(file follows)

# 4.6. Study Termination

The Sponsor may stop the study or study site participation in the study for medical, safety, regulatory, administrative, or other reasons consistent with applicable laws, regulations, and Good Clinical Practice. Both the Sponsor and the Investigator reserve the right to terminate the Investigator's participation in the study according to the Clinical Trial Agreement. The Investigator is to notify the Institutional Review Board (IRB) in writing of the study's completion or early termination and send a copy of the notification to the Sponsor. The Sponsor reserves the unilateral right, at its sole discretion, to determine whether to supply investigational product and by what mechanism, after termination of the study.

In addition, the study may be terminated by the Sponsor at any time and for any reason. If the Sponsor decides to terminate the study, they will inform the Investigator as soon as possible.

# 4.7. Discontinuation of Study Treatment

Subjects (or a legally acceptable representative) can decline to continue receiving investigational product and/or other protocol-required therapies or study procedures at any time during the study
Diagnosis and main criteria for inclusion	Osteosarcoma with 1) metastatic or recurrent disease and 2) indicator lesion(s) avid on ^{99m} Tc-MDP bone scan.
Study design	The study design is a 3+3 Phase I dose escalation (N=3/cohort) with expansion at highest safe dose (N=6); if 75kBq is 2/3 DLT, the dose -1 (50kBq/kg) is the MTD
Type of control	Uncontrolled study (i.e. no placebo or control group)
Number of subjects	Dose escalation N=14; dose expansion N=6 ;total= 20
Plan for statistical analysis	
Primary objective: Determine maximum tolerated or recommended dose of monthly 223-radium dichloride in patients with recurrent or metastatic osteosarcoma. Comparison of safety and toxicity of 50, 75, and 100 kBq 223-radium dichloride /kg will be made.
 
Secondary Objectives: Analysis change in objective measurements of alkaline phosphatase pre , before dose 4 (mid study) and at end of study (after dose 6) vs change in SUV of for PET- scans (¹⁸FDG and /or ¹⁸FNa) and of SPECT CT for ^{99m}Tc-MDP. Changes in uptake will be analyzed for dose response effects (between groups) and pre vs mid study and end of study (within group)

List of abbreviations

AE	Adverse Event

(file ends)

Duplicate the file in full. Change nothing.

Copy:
# 4.6. Study Termination

The Sponsor may stop the study or study site participation in the study for medical, safety, regulatory, administrative, or other reasons consistent with applicable laws, regulations, and Good Clinical Practice. Both the Sponsor and the Investigator reserve the right to terminate the Investigator's participation in the study according to the Clinical Trial Agreement. The Investigator is to notify the Institutional Review Board (IRB) in writing of the study's completion or early termination and send a copy of the notification to the Sponsor. The Sponsor reserves the unilateral right, at its sole discretion, to determine whether to supply investigational product and by what mechanism, after termination of the study.

In addition, the study may be terminated by the Sponsor at any time and for any reason. If the Sponsor decides to terminate the study, they will inform the Investigator as soon as possible.

# 4.7. Discontinuation of Study Treatment

Subjects (or a legally acceptable representative) can decline to continue receiving investigational product and/or other protocol-required therapies or study procedures at any time during the study
Diagnosis and main criteria for inclusion	Osteosarcoma with 1) metastatic or recurrent disease and 2) indicator lesion(s) avid on ^{99m} Tc-MDP bone scan.
Study design	The study design is a 3+3 Phase I dose escalation (N=3/cohort) with expansion at highest safe dose (N=6); if 75kBq is 2/3 DLT, the dose -1 (50kBq/kg) is the MTD
Type of control	Uncontrolled study (i.e. no placebo or control group)
Number of subjects	Dose escalation N=14; dose expansion N=6 ;total= 20
Plan for statistical analysis	
Primary objective: Determine maximum tolerated or recommended dose of monthly 223-radium dichloride in patients with recurrent or metastatic osteosarcoma. Comparison of safety and toxicity of 50, 75, and 100 kBq 223-radium dichloride /kg will be made.
 
Secondary Objectives: Analysis change in objective measurements of alkaline phosphatase pre , before dose 4 (mid study) and at end of study (after dose 6) vs change in SUV of for PET- scans (¹⁸FDG and /or ¹⁸FNa) and of SPECT CT for ^{99m}Tc-MDP. Changes in uptake will be analyzed for dose response effects (between groups) and pre vs mid study and end of study (within group)

List of abbreviations

AE	Adverse Event